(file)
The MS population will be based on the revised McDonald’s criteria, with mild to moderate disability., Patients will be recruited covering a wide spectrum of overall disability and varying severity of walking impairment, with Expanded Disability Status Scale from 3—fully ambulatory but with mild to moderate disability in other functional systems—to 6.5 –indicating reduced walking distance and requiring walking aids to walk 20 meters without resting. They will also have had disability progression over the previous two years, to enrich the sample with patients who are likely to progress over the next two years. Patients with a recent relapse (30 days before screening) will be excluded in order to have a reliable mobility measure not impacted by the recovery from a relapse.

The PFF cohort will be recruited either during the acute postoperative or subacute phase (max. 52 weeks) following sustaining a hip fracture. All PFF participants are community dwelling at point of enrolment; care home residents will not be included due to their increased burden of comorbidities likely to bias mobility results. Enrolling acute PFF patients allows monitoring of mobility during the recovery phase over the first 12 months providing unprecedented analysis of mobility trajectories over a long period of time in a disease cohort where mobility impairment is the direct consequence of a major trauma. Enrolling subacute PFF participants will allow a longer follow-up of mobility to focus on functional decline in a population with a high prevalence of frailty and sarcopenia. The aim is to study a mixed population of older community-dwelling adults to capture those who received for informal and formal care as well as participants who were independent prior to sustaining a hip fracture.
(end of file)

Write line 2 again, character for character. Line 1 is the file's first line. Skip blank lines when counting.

The PFF cohort will be recruited either during the acute postoperative or subacute phase (max. 52 weeks) following sustaining a hip fracture. All PFF participants are community dwelling at point of enrolment; care home residents will not be included due to their increased burden of comorbidities likely to bias mobility results. Enrolling acute PFF patients allows monitoring of mobility during the recovery phase over the first 12 months providing unprecedented analysis of mobility trajectories over a long period of time in a disease cohort where mobility impairment is the direct consequence of a major trauma. Enrolling subacute PFF participants will allow a longer follow-up of mobility to focus on functional decline in a population with a high prevalence of frailty and sarcopenia. The aim is to study a mixed population of older community-dwelling adults to capture those who received for informal and formal care as well as participants who were independent prior to sustaining a hip fracture.